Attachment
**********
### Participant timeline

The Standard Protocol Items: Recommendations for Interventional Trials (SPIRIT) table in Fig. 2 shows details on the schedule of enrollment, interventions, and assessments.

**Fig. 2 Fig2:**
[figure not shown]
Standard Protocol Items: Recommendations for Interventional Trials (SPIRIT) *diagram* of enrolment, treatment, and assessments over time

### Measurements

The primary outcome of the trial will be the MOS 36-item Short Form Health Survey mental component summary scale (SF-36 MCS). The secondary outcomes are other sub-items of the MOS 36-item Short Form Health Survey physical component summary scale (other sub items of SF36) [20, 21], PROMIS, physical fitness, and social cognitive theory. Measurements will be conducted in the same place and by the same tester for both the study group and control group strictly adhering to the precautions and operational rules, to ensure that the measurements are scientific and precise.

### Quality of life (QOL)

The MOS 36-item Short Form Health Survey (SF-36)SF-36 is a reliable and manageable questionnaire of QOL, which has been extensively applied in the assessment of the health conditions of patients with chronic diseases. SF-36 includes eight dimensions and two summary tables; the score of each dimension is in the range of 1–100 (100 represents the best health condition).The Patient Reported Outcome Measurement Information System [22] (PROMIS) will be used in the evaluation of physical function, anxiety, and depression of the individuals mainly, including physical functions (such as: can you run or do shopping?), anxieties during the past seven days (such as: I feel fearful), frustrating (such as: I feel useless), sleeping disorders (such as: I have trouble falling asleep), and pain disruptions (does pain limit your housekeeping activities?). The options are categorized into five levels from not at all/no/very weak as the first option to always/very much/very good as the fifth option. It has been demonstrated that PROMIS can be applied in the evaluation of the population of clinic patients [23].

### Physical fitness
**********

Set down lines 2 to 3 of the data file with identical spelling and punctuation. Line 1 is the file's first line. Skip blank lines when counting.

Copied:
The Standard Protocol Items: Recommendations for Interventional Trials (SPIRIT) table in Fig. 2 shows details on the schedule of enrollment, interventions, and assessments.

**Fig. 2 Fig2:**